Sometimes I wonder if people at Yale think the Women's Center is irrelevant--a relic from a time when women didn't feel physically safe in the other spaces, the common rooms, the dining halls, and the dorms, at Yale. They needed a place where they could talk with their peers without fearing sexual harassment (though I'm not sure it would have been identified as such), and where they felt like they actually belonged at a male institution. Actually, I think that most undergraduates haven't thought about the Women's Center that much--and please, I would love for someone to convince I'm wrong--but that when they see our small space next to Durfee's, if they even bother to look that way, they just think it is a waste.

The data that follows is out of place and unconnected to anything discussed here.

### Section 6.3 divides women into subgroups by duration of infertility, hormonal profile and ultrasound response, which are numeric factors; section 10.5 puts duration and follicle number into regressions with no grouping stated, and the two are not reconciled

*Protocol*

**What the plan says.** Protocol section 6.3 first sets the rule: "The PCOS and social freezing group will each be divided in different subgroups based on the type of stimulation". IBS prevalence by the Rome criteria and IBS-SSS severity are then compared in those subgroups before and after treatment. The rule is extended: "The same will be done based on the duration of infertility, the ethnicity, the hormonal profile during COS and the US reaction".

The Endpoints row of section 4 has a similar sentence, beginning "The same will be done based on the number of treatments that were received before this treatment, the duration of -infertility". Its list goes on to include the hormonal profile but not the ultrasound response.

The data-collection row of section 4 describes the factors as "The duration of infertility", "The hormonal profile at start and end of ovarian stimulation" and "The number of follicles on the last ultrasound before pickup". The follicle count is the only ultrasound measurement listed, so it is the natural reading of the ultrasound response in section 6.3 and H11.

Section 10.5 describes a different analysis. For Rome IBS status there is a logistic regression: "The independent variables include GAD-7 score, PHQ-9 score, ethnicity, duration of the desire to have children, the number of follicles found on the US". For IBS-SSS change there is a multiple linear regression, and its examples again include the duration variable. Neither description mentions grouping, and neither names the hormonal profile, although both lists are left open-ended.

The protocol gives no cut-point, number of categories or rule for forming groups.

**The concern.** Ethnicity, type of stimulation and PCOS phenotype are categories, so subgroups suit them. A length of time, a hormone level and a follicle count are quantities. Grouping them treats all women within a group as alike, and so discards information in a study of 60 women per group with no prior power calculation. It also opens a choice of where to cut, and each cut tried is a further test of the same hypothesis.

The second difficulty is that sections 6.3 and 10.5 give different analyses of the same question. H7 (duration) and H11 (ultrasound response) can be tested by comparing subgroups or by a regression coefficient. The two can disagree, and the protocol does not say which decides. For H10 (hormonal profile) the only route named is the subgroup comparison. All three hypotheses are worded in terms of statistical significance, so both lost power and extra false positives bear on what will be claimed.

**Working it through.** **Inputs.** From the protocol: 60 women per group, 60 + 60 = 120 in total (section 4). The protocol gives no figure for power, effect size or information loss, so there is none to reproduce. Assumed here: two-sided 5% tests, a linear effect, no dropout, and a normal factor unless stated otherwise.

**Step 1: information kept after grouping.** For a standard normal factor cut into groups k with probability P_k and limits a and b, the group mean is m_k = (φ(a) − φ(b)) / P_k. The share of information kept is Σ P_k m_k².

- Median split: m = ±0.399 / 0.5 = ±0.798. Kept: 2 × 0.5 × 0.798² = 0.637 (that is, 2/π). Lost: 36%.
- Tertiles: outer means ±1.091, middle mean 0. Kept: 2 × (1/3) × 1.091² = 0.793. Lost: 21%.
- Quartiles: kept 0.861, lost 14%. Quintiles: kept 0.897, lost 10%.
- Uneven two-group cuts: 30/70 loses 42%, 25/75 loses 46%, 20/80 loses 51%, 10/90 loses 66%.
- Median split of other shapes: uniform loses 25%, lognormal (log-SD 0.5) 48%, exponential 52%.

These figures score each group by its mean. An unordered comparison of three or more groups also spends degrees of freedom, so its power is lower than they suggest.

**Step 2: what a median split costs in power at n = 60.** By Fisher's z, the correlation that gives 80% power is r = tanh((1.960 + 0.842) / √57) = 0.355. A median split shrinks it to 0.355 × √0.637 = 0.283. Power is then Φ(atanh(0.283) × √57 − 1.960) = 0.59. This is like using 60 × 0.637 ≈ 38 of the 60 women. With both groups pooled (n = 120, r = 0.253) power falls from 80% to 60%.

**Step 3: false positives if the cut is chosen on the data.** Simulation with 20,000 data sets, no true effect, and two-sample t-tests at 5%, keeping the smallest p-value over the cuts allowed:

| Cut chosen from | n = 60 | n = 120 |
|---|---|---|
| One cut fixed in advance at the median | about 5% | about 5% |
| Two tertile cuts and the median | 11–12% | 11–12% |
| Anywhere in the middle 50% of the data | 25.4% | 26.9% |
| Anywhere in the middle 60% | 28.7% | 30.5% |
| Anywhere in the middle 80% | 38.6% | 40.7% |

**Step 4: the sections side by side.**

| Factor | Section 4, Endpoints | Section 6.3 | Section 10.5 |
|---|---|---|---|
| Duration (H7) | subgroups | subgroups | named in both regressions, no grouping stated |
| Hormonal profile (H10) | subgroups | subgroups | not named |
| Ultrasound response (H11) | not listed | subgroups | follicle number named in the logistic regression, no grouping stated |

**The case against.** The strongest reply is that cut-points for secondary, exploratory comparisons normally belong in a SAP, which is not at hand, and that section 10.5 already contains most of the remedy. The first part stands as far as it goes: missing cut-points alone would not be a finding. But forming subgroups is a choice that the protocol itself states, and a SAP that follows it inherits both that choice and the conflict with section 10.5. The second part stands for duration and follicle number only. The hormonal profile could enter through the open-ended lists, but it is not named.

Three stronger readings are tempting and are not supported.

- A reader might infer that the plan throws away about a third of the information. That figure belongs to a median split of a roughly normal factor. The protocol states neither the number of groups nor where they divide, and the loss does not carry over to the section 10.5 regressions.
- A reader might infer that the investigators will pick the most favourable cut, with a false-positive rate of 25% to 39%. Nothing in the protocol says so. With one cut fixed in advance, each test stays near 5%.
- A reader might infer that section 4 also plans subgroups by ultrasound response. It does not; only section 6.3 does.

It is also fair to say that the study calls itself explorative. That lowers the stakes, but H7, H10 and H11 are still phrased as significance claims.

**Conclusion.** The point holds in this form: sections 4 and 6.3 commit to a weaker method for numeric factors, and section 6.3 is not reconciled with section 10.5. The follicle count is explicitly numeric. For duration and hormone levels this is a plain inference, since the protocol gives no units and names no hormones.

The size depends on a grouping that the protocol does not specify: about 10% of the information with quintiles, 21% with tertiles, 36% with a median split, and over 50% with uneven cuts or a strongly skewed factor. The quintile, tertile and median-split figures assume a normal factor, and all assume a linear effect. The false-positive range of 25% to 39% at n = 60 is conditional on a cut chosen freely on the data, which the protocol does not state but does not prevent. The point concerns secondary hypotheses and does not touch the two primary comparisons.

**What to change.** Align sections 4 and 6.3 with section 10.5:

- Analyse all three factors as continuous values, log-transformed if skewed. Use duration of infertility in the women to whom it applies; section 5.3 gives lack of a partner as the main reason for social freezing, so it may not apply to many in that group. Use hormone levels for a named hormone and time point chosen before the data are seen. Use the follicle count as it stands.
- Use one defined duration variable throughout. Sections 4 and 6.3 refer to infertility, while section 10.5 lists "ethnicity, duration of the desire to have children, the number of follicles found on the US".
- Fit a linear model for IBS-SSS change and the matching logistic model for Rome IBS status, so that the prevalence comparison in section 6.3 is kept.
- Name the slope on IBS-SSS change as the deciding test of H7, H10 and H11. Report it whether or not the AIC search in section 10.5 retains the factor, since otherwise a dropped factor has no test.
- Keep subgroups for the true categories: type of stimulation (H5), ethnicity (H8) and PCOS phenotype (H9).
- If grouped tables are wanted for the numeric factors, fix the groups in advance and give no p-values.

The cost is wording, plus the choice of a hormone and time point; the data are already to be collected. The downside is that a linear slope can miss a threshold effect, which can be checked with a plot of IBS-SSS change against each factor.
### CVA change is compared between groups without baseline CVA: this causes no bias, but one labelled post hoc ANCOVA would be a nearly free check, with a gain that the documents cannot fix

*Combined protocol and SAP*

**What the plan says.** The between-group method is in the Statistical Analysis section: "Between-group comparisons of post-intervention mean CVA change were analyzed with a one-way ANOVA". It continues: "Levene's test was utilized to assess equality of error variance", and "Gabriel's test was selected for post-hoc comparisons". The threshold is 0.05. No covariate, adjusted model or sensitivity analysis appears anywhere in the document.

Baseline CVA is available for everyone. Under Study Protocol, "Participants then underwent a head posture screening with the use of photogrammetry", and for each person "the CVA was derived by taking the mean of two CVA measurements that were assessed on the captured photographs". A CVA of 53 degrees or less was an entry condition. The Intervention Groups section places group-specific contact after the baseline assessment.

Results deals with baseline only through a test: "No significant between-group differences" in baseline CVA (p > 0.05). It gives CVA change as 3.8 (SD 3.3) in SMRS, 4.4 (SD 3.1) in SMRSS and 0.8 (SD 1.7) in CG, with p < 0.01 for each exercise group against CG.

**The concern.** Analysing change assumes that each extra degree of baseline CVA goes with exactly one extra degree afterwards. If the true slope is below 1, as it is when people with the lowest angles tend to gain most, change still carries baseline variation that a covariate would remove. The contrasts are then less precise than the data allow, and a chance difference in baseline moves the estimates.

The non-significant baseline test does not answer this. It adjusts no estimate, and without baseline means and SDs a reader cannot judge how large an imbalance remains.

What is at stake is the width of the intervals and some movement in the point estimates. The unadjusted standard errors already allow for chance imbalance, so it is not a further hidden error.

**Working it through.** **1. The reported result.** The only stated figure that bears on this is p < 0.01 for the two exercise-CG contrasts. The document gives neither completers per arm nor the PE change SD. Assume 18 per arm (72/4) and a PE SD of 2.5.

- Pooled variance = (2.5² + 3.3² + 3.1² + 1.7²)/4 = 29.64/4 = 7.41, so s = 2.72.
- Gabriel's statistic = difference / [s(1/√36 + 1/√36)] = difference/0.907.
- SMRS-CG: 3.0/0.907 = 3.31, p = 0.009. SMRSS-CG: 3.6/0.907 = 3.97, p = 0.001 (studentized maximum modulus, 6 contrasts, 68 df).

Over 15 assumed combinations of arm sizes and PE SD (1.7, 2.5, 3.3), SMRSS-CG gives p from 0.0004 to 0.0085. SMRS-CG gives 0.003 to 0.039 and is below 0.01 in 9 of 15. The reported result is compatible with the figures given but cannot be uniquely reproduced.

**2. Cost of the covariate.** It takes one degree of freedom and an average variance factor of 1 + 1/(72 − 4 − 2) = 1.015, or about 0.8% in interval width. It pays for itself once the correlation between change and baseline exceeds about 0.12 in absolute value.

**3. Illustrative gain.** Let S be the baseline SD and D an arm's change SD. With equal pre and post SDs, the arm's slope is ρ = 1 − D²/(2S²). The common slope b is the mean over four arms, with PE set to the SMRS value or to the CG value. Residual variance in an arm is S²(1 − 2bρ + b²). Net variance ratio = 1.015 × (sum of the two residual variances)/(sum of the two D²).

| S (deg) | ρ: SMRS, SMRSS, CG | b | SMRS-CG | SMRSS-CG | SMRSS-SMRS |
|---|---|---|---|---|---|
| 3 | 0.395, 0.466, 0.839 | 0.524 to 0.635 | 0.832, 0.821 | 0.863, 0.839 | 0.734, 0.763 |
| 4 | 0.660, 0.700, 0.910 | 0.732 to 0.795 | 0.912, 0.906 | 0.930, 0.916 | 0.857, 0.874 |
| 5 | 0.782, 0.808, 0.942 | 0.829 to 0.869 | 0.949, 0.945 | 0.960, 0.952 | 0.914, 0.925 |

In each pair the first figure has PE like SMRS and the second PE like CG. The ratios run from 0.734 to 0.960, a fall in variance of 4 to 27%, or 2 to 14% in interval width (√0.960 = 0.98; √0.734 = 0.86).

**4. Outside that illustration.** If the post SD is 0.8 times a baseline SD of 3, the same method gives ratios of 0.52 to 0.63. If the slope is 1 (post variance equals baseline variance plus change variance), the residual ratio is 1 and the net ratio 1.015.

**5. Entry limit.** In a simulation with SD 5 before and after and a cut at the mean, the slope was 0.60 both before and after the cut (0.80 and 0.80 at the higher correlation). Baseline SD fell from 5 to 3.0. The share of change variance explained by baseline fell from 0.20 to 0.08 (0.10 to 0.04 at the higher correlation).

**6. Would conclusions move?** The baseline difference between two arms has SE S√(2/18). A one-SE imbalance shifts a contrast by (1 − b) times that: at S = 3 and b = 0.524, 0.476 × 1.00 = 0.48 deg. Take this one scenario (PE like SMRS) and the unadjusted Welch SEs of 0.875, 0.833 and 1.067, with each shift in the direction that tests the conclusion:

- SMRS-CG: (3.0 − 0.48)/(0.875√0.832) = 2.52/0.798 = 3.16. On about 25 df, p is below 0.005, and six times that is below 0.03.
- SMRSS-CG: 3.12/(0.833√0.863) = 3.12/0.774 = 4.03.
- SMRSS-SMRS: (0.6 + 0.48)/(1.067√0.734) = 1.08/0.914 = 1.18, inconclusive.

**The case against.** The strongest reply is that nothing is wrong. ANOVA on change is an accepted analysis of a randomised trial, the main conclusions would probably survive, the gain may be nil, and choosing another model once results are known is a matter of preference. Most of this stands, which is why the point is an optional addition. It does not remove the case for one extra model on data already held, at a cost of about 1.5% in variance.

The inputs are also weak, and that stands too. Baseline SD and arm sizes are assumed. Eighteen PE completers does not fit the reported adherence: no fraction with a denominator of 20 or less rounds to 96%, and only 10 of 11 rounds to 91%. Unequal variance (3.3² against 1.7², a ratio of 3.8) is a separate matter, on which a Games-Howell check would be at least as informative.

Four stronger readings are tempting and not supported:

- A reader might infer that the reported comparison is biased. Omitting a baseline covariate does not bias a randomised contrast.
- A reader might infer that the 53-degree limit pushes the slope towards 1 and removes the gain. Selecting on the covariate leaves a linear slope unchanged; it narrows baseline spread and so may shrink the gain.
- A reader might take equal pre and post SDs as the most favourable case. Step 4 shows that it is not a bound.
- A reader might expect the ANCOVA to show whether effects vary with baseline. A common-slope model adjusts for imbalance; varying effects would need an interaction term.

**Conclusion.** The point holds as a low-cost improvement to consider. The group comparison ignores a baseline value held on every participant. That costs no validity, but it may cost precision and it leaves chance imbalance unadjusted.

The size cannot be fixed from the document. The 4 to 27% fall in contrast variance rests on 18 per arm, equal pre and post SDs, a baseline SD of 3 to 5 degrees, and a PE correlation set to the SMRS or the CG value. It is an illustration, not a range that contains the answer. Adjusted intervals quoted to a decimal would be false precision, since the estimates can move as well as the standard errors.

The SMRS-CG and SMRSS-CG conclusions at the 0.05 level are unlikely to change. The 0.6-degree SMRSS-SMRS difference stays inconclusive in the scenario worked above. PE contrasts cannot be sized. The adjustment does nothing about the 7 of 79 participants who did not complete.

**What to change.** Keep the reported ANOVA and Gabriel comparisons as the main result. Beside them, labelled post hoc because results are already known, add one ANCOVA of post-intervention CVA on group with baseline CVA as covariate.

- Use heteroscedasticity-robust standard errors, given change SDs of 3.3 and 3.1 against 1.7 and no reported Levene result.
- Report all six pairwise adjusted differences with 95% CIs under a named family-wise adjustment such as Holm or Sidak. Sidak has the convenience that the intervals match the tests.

The oddthing is that I didn't realize quite how the Women's Center was perceived until I talked to the women, Marissa Brittenham ('07) and Allison Pickens ('07), who founded the Women's Leadership Initiative this year. I respect that they are trying to inspire and encourage more Yale women to be leaders both at Yale and their careers afterwards. However, their reticence to work with the Women's Center--or beyond reticence, their confusion that it would even be relevant to what the Women's Center does-- shocked me. While the WC does have wonderful residence groups working on a whole hodgepodge of political and non-political issues, we are a space that wants to open itself to the needs of all Yale women--and fundamentally, to their desires to be leaders and equal members of the Yale community. In truth, so long as there are men saying that "No means Yes," so long as women are sexually harassed on a daily basis on campus, so long as we remain afraid of identifying our discomfort when a male professor treats us differently, we will be unable to become the types of leaders we want to be. I don't feel hopeless; I just think that by marginalizing the Women's Center, by stigmatizing a safe space, all Yale women who want to be successful ultimately undermine their own goals.